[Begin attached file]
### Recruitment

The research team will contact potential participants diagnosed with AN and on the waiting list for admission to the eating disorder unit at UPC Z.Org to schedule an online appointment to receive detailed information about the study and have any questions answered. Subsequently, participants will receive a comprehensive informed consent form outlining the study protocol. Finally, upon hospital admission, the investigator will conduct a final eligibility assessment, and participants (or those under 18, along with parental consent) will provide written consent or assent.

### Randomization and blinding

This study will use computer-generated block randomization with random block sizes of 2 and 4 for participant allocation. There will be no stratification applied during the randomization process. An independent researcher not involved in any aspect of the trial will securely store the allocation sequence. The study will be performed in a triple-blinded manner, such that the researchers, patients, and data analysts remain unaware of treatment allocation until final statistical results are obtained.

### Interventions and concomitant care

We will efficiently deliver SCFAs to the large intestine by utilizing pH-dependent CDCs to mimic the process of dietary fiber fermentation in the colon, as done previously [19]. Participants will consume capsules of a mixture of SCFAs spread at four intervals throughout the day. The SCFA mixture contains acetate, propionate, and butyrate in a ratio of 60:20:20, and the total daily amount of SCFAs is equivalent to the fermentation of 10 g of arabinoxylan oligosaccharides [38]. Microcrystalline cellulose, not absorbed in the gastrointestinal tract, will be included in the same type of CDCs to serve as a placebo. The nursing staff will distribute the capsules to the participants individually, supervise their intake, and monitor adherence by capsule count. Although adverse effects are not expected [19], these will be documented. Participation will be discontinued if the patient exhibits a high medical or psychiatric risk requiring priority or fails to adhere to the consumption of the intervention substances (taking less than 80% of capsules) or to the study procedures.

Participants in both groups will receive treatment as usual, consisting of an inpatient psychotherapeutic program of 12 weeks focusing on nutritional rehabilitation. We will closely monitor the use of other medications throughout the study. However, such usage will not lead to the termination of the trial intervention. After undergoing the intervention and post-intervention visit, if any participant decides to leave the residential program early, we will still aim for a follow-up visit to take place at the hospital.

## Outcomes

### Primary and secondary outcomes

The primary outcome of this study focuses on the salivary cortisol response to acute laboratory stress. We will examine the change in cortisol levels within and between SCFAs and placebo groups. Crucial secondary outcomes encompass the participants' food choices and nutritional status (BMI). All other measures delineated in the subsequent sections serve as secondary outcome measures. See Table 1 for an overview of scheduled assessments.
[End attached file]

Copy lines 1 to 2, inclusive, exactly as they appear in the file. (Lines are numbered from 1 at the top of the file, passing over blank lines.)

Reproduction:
### Recruitment

The research team will contact potential participants diagnosed with AN and on the waiting list for admission to the eating disorder unit at UPC Z.Org to schedule an online appointment to receive detailed information about the study and have any questions answered. Subsequently, participants will receive a comprehensive informed consent form outlining the study protocol. Finally, upon hospital admission, the investigator will conduct a final eligibility assessment, and participants (or those under 18, along with parental consent) will provide written consent or assent.